Exciting New Talents Challenge Returning Para Surfing Champions in Pismo Beach

December 8th, 2021


Firing up the women’s field, Portugal’s Marta Paço sets the standard for visually impaired surfers

Nathaniel Bailey proudly represents Para Surfing for Jamaica

Noemi Alvarez takes pole position in Women’s Kneel as she strives for gold

The second full day of competition for the world’s best para surfers revealed exciting new talents to challenge returning champions, though familiar names managed to retain many of the top scores.

Claudia Palacios from Chile smiling after her heat. Photo: ISA / Sean Evans

ISA President Fernando Aguerre said:

“Seeing new talents challenging these established champions is both exciting and gratifying.  This shows that the sport of para surfing continues to grow and develop around the world.  I’m so happy to see the stoke on the faces of these athletes, young and old. Their commitment and determination is super strong and just reminds us that anything is possible in life!  Seeing these emotions and performances, I have no doubt that Para Surfing would add enormous value to the LA 2028 Paralympic Games”.

The highest heat total of the day, an impressive 16.40, went to two-time ISA World Champion Mark “Mono” Stewart from Australia in Men’s Kneel. Combined with total domination in Women’s Prone 2 from Sam Bloom and Joyce Neumueller, team Australia, officially named The Irukandjis, are proving themselves a force to be reckoned with as they look to win their first Team World Championship.

Stiff competition from Team Brazil might stifle Australia’s chances, however. Sitting atop the rankings in seven of the 16 divisions offering gold medals, the powerhouse South American nation is looking strong to reclaim the title they won in both 2016 and 2017.

The full field of 134 surfers was rounded out as each division saw its first heats in the lineup. Eliminations also began as finalists were decided in Men’s Prone 2 and both Women’s Prone classifications.

Firing up the women’s field, Portugal’s Marta Paço sets the standard for visually impaired surfers

After winning bronze in 2018, Marta Paço of Portugal has returned for her second ISA World Para Surfing Championship and this time she’s going for gold.

Taking off on a left headed straight for the pier, the visually impaired surfer placed her board in the perfect position to glide through multiple critical sections. The reward for her commitment was the highest single wave score of the day for the women, an 8.50.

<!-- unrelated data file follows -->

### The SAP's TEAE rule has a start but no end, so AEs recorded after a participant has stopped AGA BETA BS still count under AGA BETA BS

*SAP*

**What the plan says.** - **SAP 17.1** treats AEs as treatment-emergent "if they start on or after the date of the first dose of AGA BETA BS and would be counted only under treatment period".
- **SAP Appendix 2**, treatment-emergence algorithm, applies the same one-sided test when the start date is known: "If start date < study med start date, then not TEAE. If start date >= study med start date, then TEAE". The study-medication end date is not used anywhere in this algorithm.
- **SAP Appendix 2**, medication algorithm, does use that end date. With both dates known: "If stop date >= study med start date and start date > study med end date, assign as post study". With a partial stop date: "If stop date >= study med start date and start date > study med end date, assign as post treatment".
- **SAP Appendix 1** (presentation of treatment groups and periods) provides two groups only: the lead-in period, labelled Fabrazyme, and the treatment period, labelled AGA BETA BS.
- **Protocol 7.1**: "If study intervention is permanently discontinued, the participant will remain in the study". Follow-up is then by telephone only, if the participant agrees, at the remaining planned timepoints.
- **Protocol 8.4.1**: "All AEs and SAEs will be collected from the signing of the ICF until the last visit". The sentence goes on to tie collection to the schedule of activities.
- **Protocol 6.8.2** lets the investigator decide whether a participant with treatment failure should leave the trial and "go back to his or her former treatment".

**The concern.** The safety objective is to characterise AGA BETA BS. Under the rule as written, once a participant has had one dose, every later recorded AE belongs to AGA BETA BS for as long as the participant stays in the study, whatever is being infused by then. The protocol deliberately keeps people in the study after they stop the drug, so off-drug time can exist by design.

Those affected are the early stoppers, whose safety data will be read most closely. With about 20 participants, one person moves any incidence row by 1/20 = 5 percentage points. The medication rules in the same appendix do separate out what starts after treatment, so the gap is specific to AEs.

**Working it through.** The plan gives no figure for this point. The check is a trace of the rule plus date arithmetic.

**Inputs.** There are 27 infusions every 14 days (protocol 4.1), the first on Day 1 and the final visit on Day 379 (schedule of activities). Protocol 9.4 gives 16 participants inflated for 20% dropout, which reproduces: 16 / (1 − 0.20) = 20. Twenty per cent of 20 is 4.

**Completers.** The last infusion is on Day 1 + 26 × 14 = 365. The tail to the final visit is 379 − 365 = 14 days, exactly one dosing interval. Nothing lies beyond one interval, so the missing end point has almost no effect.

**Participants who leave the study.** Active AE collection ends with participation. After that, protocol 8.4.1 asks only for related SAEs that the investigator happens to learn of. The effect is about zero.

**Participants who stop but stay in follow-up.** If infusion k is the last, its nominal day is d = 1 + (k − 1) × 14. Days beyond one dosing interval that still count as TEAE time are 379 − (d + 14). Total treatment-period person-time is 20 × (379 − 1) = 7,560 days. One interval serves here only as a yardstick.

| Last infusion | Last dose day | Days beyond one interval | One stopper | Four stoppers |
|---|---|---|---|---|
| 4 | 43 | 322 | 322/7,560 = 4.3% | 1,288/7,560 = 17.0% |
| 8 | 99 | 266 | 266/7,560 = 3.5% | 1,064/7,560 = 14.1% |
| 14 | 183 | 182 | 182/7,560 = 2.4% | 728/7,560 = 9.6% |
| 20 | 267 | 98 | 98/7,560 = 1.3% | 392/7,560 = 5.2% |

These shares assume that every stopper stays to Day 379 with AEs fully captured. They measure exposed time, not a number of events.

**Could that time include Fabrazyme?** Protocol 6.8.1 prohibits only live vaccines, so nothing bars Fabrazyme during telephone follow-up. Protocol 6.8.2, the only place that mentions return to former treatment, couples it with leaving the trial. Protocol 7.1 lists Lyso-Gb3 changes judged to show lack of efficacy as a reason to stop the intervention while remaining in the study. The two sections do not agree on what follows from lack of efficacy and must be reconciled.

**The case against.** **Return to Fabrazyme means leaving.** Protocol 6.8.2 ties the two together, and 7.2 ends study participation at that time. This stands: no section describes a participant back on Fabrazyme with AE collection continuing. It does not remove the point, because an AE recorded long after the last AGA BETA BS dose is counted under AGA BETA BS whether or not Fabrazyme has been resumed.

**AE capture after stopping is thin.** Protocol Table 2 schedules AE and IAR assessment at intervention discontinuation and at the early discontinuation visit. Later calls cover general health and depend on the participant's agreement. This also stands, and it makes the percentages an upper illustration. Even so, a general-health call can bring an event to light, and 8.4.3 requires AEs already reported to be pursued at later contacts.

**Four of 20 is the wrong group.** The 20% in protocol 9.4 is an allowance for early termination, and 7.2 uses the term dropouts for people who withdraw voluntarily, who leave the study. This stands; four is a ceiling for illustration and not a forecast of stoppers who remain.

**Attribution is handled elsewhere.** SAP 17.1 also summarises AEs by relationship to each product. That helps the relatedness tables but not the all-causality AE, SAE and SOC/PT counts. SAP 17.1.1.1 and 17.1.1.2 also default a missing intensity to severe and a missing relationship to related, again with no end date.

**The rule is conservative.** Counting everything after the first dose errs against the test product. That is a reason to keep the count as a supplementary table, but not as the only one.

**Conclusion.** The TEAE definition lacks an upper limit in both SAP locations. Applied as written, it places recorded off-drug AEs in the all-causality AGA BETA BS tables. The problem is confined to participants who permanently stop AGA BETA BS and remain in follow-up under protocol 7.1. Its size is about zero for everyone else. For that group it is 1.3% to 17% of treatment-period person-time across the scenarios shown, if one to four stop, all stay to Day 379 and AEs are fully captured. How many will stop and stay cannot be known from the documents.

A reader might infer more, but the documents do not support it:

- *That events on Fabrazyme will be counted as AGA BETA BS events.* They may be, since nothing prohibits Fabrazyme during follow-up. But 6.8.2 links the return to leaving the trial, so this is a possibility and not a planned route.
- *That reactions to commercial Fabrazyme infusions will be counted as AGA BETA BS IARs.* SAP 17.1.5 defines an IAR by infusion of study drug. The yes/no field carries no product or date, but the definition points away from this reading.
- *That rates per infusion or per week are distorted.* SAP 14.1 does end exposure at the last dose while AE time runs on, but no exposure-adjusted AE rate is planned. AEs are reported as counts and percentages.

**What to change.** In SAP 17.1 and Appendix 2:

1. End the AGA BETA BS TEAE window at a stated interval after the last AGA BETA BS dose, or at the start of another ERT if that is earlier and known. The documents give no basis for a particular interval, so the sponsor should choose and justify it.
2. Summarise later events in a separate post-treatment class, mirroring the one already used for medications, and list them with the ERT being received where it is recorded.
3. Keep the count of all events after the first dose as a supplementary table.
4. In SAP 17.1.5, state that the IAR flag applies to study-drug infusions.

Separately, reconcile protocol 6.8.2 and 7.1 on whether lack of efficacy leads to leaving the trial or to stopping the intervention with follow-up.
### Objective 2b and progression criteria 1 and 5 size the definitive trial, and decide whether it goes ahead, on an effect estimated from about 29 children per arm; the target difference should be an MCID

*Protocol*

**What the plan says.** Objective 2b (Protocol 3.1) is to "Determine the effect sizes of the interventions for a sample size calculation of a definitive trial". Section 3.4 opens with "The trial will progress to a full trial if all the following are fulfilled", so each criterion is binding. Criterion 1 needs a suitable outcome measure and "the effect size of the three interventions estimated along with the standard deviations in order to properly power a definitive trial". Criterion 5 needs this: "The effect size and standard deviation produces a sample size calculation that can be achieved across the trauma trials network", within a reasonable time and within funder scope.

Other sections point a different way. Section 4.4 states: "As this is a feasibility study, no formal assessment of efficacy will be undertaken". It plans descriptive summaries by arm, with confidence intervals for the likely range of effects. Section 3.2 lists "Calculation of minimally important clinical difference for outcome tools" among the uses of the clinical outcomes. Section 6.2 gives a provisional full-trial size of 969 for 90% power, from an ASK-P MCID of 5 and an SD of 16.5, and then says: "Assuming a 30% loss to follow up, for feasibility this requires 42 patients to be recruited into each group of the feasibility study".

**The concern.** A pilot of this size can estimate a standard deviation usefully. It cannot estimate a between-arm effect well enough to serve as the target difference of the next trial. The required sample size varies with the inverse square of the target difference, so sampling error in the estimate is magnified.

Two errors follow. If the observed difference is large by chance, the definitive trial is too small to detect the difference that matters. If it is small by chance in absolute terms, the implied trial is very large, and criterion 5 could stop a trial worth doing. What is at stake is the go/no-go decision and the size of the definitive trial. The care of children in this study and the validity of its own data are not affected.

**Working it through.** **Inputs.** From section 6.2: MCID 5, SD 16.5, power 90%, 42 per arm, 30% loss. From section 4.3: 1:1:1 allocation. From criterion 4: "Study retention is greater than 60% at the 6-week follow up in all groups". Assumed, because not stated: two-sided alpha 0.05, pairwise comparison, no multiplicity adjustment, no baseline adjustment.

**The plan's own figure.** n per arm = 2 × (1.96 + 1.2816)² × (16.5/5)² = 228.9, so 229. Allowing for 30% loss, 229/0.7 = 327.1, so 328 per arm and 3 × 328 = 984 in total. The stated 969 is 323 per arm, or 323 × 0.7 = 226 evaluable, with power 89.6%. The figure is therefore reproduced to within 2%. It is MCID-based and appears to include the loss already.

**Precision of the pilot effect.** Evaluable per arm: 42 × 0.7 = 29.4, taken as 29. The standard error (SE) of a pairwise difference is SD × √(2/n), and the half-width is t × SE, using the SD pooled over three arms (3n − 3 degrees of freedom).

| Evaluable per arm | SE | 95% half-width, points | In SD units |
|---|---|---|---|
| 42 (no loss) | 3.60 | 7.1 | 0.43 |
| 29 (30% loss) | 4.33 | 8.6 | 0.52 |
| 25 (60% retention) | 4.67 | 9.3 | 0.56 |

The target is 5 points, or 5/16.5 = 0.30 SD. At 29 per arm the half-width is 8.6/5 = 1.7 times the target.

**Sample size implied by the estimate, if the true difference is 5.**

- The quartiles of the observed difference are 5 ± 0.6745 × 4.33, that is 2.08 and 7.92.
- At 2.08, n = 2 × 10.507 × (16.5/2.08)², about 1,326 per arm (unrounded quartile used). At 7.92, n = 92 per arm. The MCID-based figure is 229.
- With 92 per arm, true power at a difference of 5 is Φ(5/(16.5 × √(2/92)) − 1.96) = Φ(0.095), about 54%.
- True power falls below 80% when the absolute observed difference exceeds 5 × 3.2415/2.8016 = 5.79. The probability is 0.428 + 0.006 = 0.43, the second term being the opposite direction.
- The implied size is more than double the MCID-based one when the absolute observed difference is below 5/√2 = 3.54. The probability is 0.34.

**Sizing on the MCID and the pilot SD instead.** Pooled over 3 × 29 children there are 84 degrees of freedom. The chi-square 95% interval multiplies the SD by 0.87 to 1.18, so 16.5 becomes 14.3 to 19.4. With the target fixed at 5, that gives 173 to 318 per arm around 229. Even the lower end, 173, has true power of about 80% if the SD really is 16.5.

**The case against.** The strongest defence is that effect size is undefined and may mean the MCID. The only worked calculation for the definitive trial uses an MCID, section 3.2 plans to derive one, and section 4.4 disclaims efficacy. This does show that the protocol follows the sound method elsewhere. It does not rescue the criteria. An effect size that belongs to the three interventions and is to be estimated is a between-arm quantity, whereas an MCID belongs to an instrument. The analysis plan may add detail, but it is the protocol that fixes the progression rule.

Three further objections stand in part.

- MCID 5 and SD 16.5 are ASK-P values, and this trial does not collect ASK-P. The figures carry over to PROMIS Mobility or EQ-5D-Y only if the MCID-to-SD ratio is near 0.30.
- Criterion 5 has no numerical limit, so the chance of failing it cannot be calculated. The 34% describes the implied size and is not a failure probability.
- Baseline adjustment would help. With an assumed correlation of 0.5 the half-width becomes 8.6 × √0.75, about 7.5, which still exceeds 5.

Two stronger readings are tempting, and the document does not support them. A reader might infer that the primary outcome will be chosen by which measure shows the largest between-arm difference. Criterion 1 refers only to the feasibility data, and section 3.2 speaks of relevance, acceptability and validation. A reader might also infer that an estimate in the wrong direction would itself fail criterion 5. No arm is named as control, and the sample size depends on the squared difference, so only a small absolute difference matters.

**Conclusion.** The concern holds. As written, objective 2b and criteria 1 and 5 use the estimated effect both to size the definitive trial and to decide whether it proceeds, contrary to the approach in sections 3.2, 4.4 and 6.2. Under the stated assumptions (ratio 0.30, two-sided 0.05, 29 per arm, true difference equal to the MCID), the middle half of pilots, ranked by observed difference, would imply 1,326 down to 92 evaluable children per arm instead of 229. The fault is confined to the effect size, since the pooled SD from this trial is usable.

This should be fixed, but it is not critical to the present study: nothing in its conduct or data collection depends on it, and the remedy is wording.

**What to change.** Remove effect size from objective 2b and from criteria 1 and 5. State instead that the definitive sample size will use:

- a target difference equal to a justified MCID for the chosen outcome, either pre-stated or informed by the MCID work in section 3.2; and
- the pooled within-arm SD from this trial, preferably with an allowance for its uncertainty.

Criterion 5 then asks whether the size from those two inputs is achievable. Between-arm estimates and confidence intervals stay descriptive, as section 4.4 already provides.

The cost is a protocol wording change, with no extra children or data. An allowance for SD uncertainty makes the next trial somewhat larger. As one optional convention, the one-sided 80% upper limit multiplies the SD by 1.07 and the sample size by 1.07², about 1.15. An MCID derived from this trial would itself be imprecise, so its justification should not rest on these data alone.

“I started surfing four years ago and from the first time I stood up on a surfboard I realized that surfing is what I want to do,” Marta shared. “Since that day in 2017, the sport has improved my life in many ways; physically, mentally, and socially. I can’t imagine my life without surfing.”

Noemi Alvarez's bottom turn on an opening right. Photo: ISA / Sean Evans.

Nathaniel Bailey is proud to represent Para Surfing for Jamaica

Jamaica’s first para surfer Nathaniel Bailey is excited to be in Pismo Beach to represent the sport for his country internationally. A newcomer to the sport and traveling with his teammate Toto Campbell and coach Icah Wilmot, Bailey came to the United States knowing it would be a challenge, but one he was ready for.

“Every morning I wake up, boom, surfing today. Not surfing today? I watch it on video,” he said. “Working with Icah, we’ve been finding the different rhythms of what can make me move faster in the water.”

Born with arthrogryposis, Bailey has never let anything hold him back, whether it be his love of playing the drums or his skills on the football field. But surfing has taken over his other passions and he is dedicated to developing his talents in the ocean.

Nathaniel Bailey from Jamaica on his debut at the WPSC. Photo: ISA / Ben Reed

Noemi Alvarez of Chile takes pole position in Women’s Kneel as she strives for gold

Noemi Alvarez had an excellent start to her campaign in the Women’s Kneel division. Competing every year since 2016, the Chilean surfer has been constantly progressing in the sport. Her evolution led to a silver medal in 2020 and currently sees her in pole position for gold in 2021.

“I started surfing in 2013 and was afraid that I was not going to be able to do it since I could hardly stand on my feet on the ground,” she said. “I soon realized that I wasn’t going to be able to compete standing so I changed my stance.

“I have received a lot of support from the whole Chilean team. Our coaches are growing in their training technique and I’m putting in more time and effort every year. I’m trying to make history for Chile and motivate more athletes to come and compete.”

Watch photos and video highlights from day 2 in the link below.



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